There’s no Tour de France hangover this year. Just a week after Le Grand Boucle wrapped up in Paris, the UCI World Championships take place in Italy.
Like every race this fall, the World Championships have found an unnatural and never-to-be-repeated slot on the weekend between the end of the Tour and the opening stages of the Giro d’Italia on October 3 and 4. For fans, it’s just enough time to catch their breath, but for racers, it’s a fine line between tweaking form and resting.
The rider on everyone’s mind heading into Sunday is Wout van Aert. Short of actually winning the Tour himself, he very nearly pulled it off for teammate Primoz Roglic. It might even be pointed out that Roglic only lost time when exposed from behind his phalynx of world-glass teammates, with van Aert, Sepp Kuss, and Tom Dumoulin perhaps the most notable among them.
For France, it was a Tour to forget in many ways. Alaphillipe’s Stage Two win felt a distant memory by the end of the race, although perhaps no rider was as committed to breakaways as the former Milan-San Remo winner. He arrives in Italy as France’s best hope at fielding a world champion, and it’s hard to think of a more exiting rider to don the rainbow jersey in 2021.
There is decidedly more pressure on Spain and Italy. For the first time in nearly thirty years, neither country won a stage at the Tour. Truth be told, there’s only the ageless Alejandro Valverde, world champion last season, to offer up what might be called an honest shot. Matteo Trentin looked in fine form in France for Team CCC, but the Italians, like Valverde’s Spanish Armada, seldom field a cohesive team and almost never rally behind one rider, and that’s the level of support Trentin would need to win.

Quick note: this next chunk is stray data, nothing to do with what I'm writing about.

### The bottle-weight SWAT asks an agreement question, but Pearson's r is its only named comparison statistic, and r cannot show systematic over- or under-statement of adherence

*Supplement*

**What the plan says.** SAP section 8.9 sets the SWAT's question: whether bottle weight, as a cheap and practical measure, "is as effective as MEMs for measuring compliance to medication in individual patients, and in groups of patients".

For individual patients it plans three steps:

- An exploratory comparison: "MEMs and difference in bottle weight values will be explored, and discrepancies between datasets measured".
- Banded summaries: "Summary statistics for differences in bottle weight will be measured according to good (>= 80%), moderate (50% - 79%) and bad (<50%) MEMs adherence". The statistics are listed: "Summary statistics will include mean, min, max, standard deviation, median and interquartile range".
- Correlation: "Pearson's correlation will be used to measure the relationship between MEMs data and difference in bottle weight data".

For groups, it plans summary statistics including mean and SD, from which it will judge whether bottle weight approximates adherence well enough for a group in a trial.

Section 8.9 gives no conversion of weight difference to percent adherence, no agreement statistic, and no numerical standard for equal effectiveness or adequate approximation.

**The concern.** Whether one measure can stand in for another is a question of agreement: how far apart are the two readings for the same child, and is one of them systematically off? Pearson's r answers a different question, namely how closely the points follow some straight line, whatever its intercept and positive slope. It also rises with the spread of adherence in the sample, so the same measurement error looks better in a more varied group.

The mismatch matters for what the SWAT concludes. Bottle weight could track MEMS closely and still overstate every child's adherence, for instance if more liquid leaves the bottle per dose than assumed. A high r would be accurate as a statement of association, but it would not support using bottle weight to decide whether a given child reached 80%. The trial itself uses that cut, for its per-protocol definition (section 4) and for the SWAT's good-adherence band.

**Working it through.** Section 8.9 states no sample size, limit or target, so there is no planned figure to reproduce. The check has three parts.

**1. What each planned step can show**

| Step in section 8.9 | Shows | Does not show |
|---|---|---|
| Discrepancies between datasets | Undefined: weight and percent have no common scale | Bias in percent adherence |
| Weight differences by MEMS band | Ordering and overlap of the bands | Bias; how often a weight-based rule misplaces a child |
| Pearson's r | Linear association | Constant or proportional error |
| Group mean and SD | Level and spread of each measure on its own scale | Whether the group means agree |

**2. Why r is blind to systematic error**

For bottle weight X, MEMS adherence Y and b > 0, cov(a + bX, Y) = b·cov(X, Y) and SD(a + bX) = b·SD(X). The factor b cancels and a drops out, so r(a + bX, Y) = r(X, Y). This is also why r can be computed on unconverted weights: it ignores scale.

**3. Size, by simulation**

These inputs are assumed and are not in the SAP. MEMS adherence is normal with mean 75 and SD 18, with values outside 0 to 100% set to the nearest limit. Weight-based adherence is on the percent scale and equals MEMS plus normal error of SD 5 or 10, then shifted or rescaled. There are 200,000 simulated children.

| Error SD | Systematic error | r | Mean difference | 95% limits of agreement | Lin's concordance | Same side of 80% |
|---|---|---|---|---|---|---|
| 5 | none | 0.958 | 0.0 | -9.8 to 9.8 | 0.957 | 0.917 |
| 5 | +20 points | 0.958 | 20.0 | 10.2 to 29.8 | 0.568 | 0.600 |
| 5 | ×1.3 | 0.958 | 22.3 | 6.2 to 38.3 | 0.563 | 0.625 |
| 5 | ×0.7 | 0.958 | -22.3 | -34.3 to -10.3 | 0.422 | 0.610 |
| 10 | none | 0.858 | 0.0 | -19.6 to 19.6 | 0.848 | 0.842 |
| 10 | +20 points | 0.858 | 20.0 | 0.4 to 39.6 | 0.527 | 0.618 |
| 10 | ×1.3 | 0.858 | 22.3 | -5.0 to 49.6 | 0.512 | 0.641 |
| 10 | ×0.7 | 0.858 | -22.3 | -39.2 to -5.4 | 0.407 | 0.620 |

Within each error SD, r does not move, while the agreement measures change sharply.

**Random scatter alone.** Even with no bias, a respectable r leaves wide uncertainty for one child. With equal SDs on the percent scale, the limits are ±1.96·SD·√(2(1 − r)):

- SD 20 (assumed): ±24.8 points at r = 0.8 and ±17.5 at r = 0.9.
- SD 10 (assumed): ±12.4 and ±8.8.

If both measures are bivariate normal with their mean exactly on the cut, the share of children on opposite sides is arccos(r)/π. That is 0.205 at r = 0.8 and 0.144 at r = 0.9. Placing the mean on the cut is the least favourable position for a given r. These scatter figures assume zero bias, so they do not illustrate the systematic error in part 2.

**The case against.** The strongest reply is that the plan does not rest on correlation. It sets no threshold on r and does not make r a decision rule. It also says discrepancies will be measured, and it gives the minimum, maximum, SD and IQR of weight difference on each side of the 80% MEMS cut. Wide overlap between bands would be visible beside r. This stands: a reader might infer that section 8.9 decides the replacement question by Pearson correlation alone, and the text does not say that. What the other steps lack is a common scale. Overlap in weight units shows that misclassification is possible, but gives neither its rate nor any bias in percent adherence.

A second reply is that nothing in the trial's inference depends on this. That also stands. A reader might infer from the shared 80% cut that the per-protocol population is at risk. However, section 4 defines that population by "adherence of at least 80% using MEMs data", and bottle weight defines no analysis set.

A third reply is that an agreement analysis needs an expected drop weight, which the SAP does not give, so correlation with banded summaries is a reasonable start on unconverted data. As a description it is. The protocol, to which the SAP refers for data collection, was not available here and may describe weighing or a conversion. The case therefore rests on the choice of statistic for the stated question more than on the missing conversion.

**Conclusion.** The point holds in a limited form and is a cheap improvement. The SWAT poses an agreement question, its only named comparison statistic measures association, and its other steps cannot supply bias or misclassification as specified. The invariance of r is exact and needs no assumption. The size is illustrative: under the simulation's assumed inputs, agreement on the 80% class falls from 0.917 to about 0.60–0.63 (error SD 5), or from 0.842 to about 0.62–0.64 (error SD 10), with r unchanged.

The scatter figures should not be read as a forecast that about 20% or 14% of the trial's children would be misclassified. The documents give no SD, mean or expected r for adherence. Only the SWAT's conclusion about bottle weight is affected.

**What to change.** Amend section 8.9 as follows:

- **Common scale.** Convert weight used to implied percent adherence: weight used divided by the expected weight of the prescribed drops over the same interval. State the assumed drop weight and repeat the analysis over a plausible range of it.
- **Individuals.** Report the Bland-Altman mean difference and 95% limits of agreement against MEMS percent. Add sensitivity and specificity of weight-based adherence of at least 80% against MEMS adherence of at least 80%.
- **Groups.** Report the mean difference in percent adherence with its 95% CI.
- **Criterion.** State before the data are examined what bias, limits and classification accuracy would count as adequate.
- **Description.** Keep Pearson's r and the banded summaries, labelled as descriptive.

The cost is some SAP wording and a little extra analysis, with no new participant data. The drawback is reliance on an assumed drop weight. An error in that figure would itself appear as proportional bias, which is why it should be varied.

It feels a bit like another year for a small nation and, just possibly, a breakaway. That suits 2014 World Champion and Tour stage winner Michal Kwiatkowski. It might also be a recipe for Italy Vicenzo Nibali or even a rider like reigning World Champion Mads Pedersen. You have to feel for Pedersen, whose surprise win a year ago fell victim the pandemic; he was barely able to race in the rainbow jersey, though he found podium finishes in two stages at the Tour and rode admirably in support of another World’s contender, Richie Porte.
It’s Porte’s Australian team that gets the nod as the team to watch. A deeper team than usual, they have options with Porte and Michael Matthews. After being snubbed by Sunweb and left off the Tour team, he announced a return to Mitchelton-SCOTT in the upcoming offseason and will ride with a massive chip on his shoulder.
The course is one of the toughest in recent memory, using big parts of the famous Imola race track. It’s a course for puncheurs, but in a season that has been completely unpredictable, don’t expect a steady and to-the-script outing this Sunday.
With no Peter Sagan, lots of teams with riders in unknown form, and the mix of fitness levels from post-Tour, pre-Giro, and pre-Classics riders, it’s a tough race to pick. We’re going with Michal Kwiatkowski because he’s the most fun to watch and adding a second World Championship just seems well-deserved for the Pole’s tireless work and other big wins.